Anne-Marie Slaughter’s article “Having It All” speaks to a certain segment of society: educated women, predominantly from middle to upper class families, predominantly white. As a white woman pursuing an advanced degree in a field, like many other scientific fields, that sees a sharp decline in women’s participation in the upper ranks, this article spoke to me.
At first I wanted to do a piece using the data in womanstats database to do a worldwide survey and create a discussion of the article within that framework. However, that is slightly too grand an undertaking for my current time commitments, and possibly word limits. So at the risk of being redundant with other bloggers, I shall forge ahead with an outline of my initial thoughts and hopefully return with data-based back-up. Consider this an extended hypothesis.
First we must address what exactly “having it all” means. As Slaughter acknowledged in her response article, this highly ambiguous phrase is not particularly useful. Slaughter’s thesis is that society needs to change its expectations and give women greater flexibility in their work life. As a result, when women (inevitably) choose their family over their career, they will not be so far off the career track that they won’t be able to get back on that train. Essentially, in order to increase one’s ability to balance work and home, we need to decrease the penalties for momentarily favoring either the career or the family. From this, we can take “having it all” to mean “having work-life balance”.
It seems easy to forget that women have always worked for some form of wages, though this has not always been considered ideal. In European history (the kind I am most familiar with), women took on washing, sewing, teaching, and what-have-you in order to supplement their family’s income. This would for the most part, I think, fall into what is known today as the “informal” economy, of which women make up a greater part than men.
Working by necessity is unrelated to “having it all” as framed within Slaughter’s article, wherein women enter the workforce presumably for some sense of self-fulfillment. The assumption of one’s ability to choose runs through the article. If we widen the definition of “having it all” to include obligatory work – which is not necessarily any more or less fulfilling than any other kind of work – then we have to include “informal work” in our consideration, as it provides wage labor for women who may not be otherwise able to enter the workforce. This complicates matters significantly. There are actually three issues here at stake: 1) women’s ability to enter the workforce and progress in a career; 2) parity in household work – maintaining a home, food preparations, and childcare; 3) the effects of poverty on that balance.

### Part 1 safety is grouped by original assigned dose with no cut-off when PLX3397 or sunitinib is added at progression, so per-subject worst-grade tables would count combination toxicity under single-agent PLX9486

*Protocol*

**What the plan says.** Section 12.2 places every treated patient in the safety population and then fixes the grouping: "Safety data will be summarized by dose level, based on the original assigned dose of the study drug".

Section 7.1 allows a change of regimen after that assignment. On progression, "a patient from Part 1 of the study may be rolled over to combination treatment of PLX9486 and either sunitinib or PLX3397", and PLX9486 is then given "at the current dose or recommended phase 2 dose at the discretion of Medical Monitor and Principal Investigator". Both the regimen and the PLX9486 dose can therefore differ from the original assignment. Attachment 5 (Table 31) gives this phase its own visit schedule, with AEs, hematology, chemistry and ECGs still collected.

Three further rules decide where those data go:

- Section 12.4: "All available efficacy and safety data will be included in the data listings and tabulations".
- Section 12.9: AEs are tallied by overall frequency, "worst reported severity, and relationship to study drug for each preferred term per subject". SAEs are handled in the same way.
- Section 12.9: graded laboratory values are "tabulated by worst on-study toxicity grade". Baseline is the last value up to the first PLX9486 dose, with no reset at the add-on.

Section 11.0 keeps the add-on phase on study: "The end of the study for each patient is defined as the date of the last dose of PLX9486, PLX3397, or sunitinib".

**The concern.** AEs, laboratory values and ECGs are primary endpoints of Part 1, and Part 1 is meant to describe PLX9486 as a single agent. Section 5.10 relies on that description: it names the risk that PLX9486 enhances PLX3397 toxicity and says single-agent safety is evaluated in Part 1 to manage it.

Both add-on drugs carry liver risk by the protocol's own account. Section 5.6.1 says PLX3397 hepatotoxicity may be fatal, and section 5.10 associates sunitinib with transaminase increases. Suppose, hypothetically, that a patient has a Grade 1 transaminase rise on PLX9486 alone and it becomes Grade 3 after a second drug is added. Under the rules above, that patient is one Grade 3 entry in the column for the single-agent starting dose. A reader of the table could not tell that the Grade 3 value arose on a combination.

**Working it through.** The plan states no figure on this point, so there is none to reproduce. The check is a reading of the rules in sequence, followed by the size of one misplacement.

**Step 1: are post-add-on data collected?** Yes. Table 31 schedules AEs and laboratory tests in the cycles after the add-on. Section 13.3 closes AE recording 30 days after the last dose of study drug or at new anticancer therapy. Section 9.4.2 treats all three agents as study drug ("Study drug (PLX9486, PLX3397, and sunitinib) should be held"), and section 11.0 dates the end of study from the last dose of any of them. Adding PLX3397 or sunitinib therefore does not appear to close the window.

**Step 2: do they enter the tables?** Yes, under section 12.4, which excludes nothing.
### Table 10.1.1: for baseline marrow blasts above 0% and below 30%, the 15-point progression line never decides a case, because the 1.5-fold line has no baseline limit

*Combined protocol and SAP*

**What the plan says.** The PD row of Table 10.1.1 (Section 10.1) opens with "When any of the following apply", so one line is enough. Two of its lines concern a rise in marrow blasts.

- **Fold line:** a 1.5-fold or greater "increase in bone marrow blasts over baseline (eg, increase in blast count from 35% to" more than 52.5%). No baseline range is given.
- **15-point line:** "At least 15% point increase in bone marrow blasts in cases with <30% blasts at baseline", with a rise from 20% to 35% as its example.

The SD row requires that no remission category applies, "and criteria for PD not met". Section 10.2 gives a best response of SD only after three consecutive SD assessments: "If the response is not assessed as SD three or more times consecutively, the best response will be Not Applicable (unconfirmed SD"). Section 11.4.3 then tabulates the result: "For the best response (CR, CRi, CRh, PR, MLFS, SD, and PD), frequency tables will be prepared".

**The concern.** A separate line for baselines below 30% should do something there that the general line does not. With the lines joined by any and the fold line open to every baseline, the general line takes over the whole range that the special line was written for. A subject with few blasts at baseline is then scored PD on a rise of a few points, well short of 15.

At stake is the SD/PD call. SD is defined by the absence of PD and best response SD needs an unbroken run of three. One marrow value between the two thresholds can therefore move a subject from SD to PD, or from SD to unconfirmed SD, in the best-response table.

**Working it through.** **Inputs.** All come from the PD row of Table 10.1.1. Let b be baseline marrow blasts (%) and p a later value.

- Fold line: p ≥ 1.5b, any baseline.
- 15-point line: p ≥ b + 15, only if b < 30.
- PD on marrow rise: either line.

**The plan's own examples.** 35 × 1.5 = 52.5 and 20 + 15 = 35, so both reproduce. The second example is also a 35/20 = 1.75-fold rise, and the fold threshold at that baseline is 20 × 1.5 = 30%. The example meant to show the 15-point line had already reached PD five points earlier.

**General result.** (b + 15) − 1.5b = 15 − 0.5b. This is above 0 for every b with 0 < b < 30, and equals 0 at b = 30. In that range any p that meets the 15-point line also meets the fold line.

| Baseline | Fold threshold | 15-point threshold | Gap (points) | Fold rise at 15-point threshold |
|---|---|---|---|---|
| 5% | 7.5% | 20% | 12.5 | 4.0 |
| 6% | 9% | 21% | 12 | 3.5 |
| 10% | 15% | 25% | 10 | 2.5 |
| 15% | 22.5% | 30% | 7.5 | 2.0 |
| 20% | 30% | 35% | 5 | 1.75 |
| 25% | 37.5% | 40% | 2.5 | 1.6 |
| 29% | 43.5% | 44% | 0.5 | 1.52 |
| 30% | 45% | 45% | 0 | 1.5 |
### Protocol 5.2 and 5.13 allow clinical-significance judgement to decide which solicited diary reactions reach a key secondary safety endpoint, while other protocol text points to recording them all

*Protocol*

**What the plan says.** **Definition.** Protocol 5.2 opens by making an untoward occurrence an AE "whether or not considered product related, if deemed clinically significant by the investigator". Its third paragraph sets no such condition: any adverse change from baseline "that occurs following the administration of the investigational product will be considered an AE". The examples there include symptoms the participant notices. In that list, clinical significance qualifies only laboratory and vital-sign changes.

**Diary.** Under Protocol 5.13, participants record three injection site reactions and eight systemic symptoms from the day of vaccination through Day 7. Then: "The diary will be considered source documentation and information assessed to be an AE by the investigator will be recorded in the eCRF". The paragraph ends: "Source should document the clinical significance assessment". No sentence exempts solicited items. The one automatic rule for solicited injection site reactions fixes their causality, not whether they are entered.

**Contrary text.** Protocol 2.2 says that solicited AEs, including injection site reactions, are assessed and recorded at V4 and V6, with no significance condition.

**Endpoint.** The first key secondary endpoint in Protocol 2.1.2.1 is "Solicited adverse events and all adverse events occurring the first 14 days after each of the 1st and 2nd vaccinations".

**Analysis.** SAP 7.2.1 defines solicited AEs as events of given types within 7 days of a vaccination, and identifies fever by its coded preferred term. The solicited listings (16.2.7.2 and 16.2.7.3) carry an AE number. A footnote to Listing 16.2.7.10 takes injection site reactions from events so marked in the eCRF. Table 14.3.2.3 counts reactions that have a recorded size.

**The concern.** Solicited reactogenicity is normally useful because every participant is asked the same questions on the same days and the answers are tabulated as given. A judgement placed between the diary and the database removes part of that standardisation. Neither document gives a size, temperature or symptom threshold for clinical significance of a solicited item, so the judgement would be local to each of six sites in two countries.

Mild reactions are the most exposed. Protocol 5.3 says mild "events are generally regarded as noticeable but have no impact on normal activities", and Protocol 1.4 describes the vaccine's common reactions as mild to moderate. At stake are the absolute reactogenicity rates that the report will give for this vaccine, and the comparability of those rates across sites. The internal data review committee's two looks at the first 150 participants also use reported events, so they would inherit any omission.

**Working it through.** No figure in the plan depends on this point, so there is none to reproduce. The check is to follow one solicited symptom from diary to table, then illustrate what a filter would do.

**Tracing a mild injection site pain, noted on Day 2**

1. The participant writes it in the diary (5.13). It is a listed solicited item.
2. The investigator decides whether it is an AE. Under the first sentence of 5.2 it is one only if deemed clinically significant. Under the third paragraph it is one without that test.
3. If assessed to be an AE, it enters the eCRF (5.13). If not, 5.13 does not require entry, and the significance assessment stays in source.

At the end of the initial article, Slaughter concludes: “Only when women wield power in sufficient numbers will we create a society that genuinely works for all women”. Parity in leadership positions will improve work-life balance for all women such that they will be able to have both if they so choose – they will be able to “have it all”.
One may argue that if there is greater gender parity in leadership positions, benefits of work-life balance will trickle-down to those below. While I would like to believe that is the case, I cannot accept that proposal at face value. It would certainly improve the situation for women like myself, who are starting from a privileged position, but I’m not convinced that would sufficient to effect the lives of all women (and men – I don’t suppose they want their work caring for their own children considered babysitting, any more than I want my career to be considered something to do until I have kids).
This is what I want to explore with the database – compare the status of women in leadership positions with other variables such as daily labor breakout, women’s participation in informal economy, women in the workforce and employment restrictions, as well as pulling in some observations on poverty. I want to see if improvements at the top of the economic scale are reflected in improvements at the bottom.
I suggest that it would instead take a radical change in the mind of people as a society that says that traditionally feminine activities – such as housework and childcare – are necessary, valuable activities and that career or childcare are both valid life-choices for men and women. This is not something that will simply be solved by placing women at the top.